B.C. woman calls for Canada to help extract daughter from quarantined Chinese city
VANCOUVER -- An instructor at a Metro Vancouver university says her daughter is stranded in the quarantined Chinese city of Wuhan, and she's asking the Canadian government to join France and the United States in their efforts to evacuate their citizens from the area.
Lily Liu, who teaches at Kwantlen Polytechnic University, told CTV News Vancouver her daughter Fiona Dong left for China on Jan. 10 to visit her father and grandparents in Wuhan.
She was planning to stay through the Lunar New Year and leave China on Feb. 10, but changed her departing flight to Jan. 27 as the outbreak of a novel coronavirus first identified in Wuhan began to spread, Liu said.
Then, on Wednesday, China cut off all travel into and out of Wuhan, and Dong's airline cancelled her departing flight, leaving her stranded in the city.
"She is my only daughter," Liu said. "I'm worried every day. Also, all my family members who are in North America, we are so worried about her."
She said she has been speaking to Fiona daily since the city was quarantined. She said media reports her daughter has seen in China have suggested the city will be closed "at least eight weeks."
"The longer she stays there, the more dangerous," Liu said. "She's healthy now, but we don't know, you know, what will happen to her … If she can't get out now, every day her life is being threatened."
Liu spent much of Saturday morning on the phone, talking to relatives and trying to get assistance from the Canadian government.
Since cutting off trains, planes and other links to Wuhan, as well as public transportation within the city, China has steadily expanded the lockdown to 16 surrounding cities with a combined population of more than 50 million. That's a greater total population than that of New York, London, Paris and Moscow combined.
On Friday, France confirmed three cases of the coronavirus within its borders, the first three cases reported in Europe. Cases have also been recorded in the United States, Japan, Australia, Malaysia and elsewhere.
French automaker PSA Group says it will evacuate its employees from Wuhan, quarantine them and then bring them to France. The Foreign Ministry said it was working on “eventual options” to evacuate French citizens from Wuhan “who want to leave.” It didn't elaborate.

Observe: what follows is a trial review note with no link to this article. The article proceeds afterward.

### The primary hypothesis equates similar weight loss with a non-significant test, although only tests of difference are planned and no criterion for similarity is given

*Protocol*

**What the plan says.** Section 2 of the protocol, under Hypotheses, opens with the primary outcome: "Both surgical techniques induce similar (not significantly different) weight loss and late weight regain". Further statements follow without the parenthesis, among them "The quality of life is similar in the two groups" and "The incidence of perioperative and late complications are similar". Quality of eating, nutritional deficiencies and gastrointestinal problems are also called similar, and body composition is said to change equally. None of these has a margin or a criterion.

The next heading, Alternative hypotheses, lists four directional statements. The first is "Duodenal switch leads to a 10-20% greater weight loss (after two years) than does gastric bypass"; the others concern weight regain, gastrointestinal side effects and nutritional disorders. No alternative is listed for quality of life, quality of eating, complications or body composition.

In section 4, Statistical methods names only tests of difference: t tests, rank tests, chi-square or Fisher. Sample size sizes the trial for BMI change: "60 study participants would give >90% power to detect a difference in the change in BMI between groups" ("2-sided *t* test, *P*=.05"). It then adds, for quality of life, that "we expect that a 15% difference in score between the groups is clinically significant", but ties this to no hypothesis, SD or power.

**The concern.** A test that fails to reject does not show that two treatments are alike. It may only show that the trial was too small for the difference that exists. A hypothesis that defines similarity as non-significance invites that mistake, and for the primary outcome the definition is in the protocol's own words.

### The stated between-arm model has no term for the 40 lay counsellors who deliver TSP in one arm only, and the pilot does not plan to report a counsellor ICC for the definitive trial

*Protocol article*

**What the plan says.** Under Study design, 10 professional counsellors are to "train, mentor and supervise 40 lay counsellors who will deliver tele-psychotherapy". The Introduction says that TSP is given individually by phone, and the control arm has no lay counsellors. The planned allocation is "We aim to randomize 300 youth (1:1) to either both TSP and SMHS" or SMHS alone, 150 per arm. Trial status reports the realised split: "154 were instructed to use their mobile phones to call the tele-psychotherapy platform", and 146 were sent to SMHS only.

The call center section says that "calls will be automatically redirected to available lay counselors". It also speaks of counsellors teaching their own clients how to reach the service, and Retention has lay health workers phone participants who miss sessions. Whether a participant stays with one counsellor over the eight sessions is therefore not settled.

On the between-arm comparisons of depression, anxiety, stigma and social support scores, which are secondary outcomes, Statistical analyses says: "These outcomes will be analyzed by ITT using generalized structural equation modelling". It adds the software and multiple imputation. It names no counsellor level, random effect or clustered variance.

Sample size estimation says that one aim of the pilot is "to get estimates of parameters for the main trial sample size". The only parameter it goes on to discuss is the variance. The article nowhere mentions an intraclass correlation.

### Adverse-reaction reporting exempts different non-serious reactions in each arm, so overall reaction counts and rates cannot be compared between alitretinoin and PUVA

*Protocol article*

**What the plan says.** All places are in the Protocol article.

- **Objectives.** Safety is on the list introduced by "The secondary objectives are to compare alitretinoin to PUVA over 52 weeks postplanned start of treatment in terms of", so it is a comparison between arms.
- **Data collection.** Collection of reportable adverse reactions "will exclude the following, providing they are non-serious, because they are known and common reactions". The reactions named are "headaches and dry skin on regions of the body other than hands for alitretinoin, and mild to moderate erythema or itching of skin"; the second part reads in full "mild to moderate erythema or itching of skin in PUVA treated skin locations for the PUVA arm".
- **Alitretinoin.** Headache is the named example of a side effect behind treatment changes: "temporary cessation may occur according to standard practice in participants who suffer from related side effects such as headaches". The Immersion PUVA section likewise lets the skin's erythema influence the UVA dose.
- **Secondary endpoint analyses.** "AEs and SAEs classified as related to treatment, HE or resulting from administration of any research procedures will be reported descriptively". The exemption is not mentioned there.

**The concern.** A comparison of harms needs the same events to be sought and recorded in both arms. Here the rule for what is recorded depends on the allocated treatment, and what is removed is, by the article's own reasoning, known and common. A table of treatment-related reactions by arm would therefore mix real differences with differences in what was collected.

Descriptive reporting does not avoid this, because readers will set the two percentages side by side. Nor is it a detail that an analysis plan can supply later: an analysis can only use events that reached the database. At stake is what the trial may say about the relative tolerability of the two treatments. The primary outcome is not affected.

U.S media sources, including CNN, have reported that the United States is working on chartering a flight to get Americans out of the country, but the U.S. State Department had not confirmed those efforts Saturday.
Liu said she hoped Canada would make similar plans, but her calls so far have not been fruitful. She said the Canadian government's advice to travellers so far has been to follow the instructions of the local government in China.
"I'm so frustrated, because if the government doesn't take any action to help, for us, personally, we have no way to get out of the city," she said.
Global Affairs Canada has warned Canadians to avoid all non-essential travel to Hubei Province, where Wuhan is located and the novel coronavirus was first discovered.
CTV News reached out to Global Affairs to ask about what plans, if any, Canada has for evacuating its citizens from affected areas of China, as well as how many Canadians are currently in the country.
In a statement, the federal agency said it is "closely monitoring the situation."
"GAC is closely working with Public Health Agency of Canada and Health Canada to provide guidance to our diplomats serving abroad and their families for staying healthy and safe," the agency said.
"Canadians in need of emergency consular assistance can contact the Embassy of Canada in Beijing at 86 (10) 5139-4000," the statement continued. "Canadians can also call the department's 24/7 Emergency Watch and Response Centre in Ottawa at +1 613-996-8885 or email firstname.lastname@example.org."
Global Affairs Canada said it is aware of multiple Canadians who are currently in Hubei province, but it couldn't provide a concrete number.
With files from the Associated Press and CNN